CSPC +851203 $30-35

Dolcetto is a grape that is rarely seen outside of Italy, but there are a number of places it seems to be perfectly at home – including at Stag’s Hollow in Okanagan Falls. A fine balance of earthiness (and a whiff of smoke at first) on the nose with good support from black plums and spiciness. On the palate things start to sing with brightness to the fruits and a crisp, thoughtful finish. A fine alternative to a pinot noir this season.

CSPC +881706 $30-35

Tom has been waxing on (and on) about wine, beer, and spirits for more than 25 years and freelances, consults, and judges on beverages all year long. He is the Managing Editor for Culinaire Magazine, and the Competition Director for the Alberta Beverage Awards.

A stand-out-drop-dead-gorgeous bottle of rosé bubbly. Rather delicate berry fruits tread lightly on the toasty and almost creamy flavours and textures, and a completely full-on finish, but what really makes this stand out is that it’s coming from Tasmania, that little-ish island south of the continent – and closer to Antarctica! A completely stunning bottle – sure to impress.

CSPC +870310 $44-47

Noble Ridge 2017 The One Okanagan Falls, British Columbia

A dynamite sparkling wine from Okanagan Falls and made in the traditional method, using traditional grapes – chardonnay and pinot noir. The current, 2017 vintage strikes the right balance of structure and opulence, sharing tart fruits, sleek mineral character, and a rich, toasty finish. I’m continually surprised how much The One compares to far more expensive sparkling wines. If possible, share a glass with your special one.

CSPC +769194 $45-50

Clover Hill NV Tasmanian Cuvée Rosé Tasmania, Australia Stag’s Hollow 2019 Shuttleworth Creek Vineyard Dolcetto, Okanagan Falls British Columbia

Isola Augusta NV Prosecco Friuli, Italy

Great prosecco is a fine treat indeed! Rife with pear and nectarine style fruits with candy sticks rounding out the nose, the silky textures, zesty acids and fine mousse are all well balanced and well integrated. A better drinking prosecco than most weeknight quaffers but would also be darn good while the sun is shining with a drink in hand –you know you want to.

CSPC +869888 $24-27

Clover Hill NV Tasmanian Cuvée Tasmania, Australia

When you think about it, cool-climate Tasmania is a perfect fit for making traditional method sparkling wines.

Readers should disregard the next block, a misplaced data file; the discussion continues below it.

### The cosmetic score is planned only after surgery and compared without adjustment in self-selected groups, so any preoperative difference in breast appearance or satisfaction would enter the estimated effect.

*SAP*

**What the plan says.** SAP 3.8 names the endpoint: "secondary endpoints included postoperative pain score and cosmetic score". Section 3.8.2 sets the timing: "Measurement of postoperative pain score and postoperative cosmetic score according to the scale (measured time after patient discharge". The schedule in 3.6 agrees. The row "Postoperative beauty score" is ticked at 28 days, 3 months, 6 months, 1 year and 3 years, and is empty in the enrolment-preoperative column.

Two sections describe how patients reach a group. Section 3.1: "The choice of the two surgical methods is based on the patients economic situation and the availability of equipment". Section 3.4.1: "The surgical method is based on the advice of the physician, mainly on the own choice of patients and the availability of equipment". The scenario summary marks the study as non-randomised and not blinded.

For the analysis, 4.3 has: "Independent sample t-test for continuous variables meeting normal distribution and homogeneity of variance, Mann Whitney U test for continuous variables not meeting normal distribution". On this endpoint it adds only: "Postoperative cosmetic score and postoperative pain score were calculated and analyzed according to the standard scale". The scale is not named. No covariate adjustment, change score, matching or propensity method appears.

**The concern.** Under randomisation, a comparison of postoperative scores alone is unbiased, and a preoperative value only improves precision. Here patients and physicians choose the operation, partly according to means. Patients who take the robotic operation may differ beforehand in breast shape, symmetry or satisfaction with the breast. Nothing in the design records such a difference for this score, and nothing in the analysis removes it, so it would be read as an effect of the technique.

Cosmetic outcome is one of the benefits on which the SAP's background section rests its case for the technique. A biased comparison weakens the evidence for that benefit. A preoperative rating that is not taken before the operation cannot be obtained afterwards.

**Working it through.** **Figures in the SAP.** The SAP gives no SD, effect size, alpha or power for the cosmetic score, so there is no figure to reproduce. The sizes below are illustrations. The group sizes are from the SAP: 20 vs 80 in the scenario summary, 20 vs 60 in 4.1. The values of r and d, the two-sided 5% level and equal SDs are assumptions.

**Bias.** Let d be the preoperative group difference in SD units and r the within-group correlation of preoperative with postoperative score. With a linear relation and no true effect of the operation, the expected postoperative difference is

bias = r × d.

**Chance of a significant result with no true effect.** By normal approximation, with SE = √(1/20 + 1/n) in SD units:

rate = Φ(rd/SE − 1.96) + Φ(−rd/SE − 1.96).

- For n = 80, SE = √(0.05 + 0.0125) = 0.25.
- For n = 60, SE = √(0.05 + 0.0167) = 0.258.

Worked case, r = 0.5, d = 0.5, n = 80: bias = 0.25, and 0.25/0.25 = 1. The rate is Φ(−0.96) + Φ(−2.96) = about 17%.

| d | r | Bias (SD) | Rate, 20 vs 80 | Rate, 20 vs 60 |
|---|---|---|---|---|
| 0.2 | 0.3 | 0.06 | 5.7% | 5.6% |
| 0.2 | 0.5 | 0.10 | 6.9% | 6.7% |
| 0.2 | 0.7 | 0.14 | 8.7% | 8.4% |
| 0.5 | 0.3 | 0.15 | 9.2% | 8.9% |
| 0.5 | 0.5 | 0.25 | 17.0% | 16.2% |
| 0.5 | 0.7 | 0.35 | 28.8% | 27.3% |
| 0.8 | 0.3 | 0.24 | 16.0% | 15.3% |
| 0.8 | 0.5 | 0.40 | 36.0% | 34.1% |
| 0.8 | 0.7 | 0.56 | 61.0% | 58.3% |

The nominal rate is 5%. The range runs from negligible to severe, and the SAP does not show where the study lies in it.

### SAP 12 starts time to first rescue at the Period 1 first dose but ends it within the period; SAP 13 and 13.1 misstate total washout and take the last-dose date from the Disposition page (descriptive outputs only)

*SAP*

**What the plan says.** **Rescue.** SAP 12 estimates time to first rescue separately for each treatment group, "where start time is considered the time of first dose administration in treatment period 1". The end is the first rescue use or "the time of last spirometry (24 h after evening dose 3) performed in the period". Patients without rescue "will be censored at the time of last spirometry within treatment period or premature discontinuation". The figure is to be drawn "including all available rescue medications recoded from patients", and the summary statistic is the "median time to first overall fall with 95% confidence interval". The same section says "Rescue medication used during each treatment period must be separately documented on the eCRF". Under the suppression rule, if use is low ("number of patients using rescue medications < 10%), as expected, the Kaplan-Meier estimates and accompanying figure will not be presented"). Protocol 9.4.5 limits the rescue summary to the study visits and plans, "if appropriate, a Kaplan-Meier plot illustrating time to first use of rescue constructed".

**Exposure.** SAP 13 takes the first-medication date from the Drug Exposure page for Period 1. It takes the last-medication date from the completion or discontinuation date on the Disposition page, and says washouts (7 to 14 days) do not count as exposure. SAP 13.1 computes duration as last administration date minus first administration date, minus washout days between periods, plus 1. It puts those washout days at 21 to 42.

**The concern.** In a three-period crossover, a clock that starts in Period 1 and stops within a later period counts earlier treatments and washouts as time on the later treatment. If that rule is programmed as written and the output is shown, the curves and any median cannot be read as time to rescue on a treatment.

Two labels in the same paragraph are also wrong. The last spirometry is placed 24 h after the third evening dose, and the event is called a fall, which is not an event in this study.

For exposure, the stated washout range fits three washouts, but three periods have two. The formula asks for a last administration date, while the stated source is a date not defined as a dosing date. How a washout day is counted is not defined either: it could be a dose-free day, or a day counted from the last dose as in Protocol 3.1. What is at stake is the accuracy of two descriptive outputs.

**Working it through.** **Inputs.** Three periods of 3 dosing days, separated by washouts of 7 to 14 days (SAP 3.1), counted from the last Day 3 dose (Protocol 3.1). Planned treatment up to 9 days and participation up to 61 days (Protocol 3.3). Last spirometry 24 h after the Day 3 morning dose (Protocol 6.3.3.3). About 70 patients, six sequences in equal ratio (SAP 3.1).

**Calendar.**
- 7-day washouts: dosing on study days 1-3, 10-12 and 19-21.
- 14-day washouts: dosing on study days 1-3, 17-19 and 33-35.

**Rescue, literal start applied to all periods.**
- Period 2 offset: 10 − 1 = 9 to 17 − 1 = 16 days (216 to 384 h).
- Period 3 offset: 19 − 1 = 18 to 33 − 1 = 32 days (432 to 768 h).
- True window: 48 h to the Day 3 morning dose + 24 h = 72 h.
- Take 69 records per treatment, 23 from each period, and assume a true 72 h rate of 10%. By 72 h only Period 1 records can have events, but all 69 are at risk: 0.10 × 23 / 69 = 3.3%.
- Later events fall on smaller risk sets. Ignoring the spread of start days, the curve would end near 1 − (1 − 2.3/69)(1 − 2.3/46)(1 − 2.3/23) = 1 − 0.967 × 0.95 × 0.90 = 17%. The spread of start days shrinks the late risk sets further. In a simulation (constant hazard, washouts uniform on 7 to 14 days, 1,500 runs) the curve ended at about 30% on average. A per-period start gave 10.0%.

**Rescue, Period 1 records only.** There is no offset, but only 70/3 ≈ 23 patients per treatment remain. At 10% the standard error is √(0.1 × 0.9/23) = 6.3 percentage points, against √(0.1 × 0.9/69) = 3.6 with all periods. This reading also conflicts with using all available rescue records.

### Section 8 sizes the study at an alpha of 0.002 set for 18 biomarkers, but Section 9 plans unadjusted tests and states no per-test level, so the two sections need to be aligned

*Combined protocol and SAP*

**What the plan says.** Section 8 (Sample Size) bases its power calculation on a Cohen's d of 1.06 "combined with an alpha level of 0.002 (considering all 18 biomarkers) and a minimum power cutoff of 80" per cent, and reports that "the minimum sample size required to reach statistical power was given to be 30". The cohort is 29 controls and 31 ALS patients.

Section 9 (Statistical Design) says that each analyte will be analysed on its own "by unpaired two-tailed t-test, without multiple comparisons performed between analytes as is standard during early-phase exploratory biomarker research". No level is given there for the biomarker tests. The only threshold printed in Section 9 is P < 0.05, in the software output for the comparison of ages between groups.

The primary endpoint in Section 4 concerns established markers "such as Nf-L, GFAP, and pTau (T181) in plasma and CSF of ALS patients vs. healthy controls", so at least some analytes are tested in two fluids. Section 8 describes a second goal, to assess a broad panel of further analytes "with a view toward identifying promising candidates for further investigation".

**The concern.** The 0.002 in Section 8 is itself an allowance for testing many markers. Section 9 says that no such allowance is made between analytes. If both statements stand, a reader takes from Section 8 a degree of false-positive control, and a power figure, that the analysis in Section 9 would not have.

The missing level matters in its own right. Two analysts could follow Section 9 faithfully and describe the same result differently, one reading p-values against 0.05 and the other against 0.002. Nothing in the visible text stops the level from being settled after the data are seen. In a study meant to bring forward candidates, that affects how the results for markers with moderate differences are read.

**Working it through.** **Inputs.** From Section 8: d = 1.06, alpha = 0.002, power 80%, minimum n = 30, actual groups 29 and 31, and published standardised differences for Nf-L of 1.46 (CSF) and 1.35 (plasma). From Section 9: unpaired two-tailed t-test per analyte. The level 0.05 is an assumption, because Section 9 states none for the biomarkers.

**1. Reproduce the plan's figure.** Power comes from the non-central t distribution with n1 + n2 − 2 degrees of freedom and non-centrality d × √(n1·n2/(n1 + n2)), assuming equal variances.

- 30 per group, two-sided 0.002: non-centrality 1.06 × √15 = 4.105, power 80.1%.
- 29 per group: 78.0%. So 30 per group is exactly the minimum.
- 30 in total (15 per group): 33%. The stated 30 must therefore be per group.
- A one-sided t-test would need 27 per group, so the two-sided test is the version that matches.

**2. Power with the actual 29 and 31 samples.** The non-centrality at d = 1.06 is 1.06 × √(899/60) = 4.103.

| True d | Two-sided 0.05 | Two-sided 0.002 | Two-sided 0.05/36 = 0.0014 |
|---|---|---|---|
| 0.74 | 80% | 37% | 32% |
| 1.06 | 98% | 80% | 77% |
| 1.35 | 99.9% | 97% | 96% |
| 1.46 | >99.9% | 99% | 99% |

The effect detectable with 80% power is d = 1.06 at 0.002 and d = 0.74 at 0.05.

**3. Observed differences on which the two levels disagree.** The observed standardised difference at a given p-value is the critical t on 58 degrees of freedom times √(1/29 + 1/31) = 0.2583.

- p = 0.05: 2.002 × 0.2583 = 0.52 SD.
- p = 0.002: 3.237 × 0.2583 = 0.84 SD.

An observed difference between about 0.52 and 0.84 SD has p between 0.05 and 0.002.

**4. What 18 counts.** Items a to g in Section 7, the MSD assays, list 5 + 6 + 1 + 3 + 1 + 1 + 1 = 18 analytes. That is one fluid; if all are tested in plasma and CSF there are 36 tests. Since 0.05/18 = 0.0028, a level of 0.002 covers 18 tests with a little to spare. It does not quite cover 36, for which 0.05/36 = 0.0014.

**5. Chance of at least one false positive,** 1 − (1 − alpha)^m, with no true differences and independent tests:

A blend of the traditional champagne varieties, chardonnay, pinot noir, and pinot meunier, it’s bursting with salinity and mineral characters, tightly wound citrus notes, and a wickedly crisp finish that goes for miles. Beautiful, quaffable bubbles for sure.

CSPC +870308 $44-47

Pievalta 2021 Tre Ripe Verdicchio

Le Marche, Italy

I’ve never met a verdicchio that I didn’t like, but this one from Pievalta might be my new favourite one. Tre Ripe (or three hills) is tightly wound with intense citrus flavours, stone fruits, a mild nuttiness, and a silky texture on the palate leading in to a zesty, slightly bitter finish. Serve with fish, fresh cheeses, shellfish, and even lightly salted appetizers. So very, very good.

CSPC +793700 $35-39

Gardet NV Brut Traditional Champagne, France

A fine combination of pear and apple dominant fruits, coupled with a rich, toasty/brioche character supporting a fine, flinty mineral tone and a long crisp finish. While champagne truly does pair with anything, this gem is perfect on its own as a glass, or as a toast. If food is in the cards, something simple like fresh strawberries or fine cheese, would be just lovely for this very classic wine.

CSPC +589788 $52-59

Wild Goose 2020 Riesling

Okanagan Valley, British Columbia

A long-time producer of quality wines in the Okanagan, Wild Goose’s riesling is one of the best I’ve had in recent memory. A fine balance of sweeter fruit presence – but still wonderfully dry and crisp, with loads of stone fruit and crushed stone minerals. One of those memorable glasses that was empty before I knew it. Drinking very well now and perfect with all sorts of rich, holiday dishes.

CSPC +414730 $21-24

Liquidity 2020 Reserve Pinot Noir

Okanagan Valley, British Columbia

Liquidity occupies a wonderful place – rent free in my wine mind. Relatively hard to find, always a well-made selection, and last but not least, authentic wines. The reserve pinot is a bit of a throwback pinot with earthy, dirty cherries, woodsy characters, and a bit of smoke on the nose and palate. A bit more than medium bodied for pinot noir, this will be stunning with duck confit if you can manage it, or a prime rib.

CSPC +826668 $65-70

Pievalta NV Perlugo Zero Spumante

Le Marche, Italy